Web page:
The City panicked at some bad-sounding news, but Hikma's long-term outlook makes it a good bet.
Jordanian pharmaceuticals company Hikma is an oddity - a FTSE 100-listed giant that is still managed by a member of its founding family. The company’s CEO is Said Darwazah, the son of Samih Darwazah, the visionary who founded the company in 1978.
Because of this, Hikma is an oddity in another way, too. Despite the rigours of quarterly reporting and the constant spotlight on its every movement, it still retains the long-termist outlook so typical of family firms.
Last year Hikma bought Roxane last year, a maker of generic drugs, for $2.65bn. This week Roxane revealed that its sales would be about 10% lower than expected, and that sales in 2016 and 2017 would also fall below its previous predictions.
Cue panic in the markets. Hikma’s share-price dropped by 18%. Once the traders had calmed down and read the details of the announcement, though, they realised that it was not, in fact, the end of the world. Because of the reduced income from Roxane, Hikma had in fact negotiated a reduction in the purchase price, down to about £2bn.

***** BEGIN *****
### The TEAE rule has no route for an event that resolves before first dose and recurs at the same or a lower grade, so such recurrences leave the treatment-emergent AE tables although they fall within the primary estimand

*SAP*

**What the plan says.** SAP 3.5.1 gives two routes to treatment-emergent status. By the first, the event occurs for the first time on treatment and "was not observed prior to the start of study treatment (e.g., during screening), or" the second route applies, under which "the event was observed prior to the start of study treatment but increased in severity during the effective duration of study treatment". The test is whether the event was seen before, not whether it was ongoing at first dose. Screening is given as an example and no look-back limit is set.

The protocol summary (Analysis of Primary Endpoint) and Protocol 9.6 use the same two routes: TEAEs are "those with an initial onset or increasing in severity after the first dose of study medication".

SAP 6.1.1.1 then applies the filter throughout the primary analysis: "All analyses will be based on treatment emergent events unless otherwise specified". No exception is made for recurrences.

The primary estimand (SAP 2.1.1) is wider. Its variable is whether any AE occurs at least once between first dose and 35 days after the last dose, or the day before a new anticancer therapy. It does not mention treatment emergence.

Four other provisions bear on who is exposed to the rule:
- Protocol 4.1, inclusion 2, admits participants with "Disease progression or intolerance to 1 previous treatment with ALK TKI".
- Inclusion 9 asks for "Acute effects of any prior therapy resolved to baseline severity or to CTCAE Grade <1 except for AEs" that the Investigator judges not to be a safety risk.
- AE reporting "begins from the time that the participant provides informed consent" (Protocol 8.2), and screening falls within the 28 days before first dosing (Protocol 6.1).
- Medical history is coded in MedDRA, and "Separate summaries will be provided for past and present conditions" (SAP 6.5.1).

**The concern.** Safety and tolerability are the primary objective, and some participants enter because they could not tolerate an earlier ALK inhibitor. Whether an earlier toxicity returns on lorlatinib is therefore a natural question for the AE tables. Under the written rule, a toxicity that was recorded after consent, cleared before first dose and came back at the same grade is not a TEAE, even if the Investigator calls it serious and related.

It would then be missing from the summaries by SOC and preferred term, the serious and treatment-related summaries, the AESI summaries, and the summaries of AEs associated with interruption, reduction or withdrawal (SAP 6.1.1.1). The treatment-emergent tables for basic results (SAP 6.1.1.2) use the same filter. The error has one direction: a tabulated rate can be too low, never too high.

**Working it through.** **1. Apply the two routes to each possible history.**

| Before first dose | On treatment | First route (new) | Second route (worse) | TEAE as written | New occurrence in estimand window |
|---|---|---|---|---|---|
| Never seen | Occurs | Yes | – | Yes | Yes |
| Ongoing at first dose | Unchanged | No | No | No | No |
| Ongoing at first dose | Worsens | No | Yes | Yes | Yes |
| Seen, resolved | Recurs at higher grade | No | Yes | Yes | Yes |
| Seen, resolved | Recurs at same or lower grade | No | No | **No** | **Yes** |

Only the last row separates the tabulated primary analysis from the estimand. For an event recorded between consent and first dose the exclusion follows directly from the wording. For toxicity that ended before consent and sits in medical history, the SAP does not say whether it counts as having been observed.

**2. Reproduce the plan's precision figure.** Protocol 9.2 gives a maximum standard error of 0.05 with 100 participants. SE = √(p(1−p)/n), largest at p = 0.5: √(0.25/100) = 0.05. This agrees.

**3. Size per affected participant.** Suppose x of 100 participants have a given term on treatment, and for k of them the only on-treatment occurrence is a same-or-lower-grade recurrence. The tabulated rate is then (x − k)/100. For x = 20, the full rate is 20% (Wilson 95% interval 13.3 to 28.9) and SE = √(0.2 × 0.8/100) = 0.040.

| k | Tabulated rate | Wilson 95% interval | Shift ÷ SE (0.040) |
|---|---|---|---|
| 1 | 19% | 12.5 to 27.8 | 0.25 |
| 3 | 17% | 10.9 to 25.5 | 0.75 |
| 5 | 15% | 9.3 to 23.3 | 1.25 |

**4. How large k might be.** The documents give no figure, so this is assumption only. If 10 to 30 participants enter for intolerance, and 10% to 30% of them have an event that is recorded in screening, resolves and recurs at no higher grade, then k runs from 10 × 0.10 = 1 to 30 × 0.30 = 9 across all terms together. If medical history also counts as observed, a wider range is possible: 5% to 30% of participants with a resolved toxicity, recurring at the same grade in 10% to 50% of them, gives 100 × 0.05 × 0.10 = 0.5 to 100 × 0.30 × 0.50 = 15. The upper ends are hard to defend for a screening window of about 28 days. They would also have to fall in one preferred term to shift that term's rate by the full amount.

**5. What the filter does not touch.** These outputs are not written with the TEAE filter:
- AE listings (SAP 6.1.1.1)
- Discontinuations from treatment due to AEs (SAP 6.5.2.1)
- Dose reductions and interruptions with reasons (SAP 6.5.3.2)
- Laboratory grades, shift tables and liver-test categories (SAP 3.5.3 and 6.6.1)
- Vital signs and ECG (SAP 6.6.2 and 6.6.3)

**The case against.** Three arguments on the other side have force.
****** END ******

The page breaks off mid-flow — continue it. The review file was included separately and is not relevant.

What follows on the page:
So, a small reduction in profits - about 10% - led to a £600,000 saving. As the City’s over-caffeinated traders calmed down and read the details, the share price bounced back.
When it bought Roxane, Hikma made it clear that they were interested in its pipeline of drugs - it had 89 drugs in R&D including 57 Paragraph IV opportunities, drugs that are identical or nearly identical to existing patented ones and have a good chance of being approved for use in the US, where they can be a cash-cow.
Over time, these ought to mean that Hikma’s share-price continues on the long upward trajectory that the Darwazah family has put it on.
Sometimes it is good to be odd.
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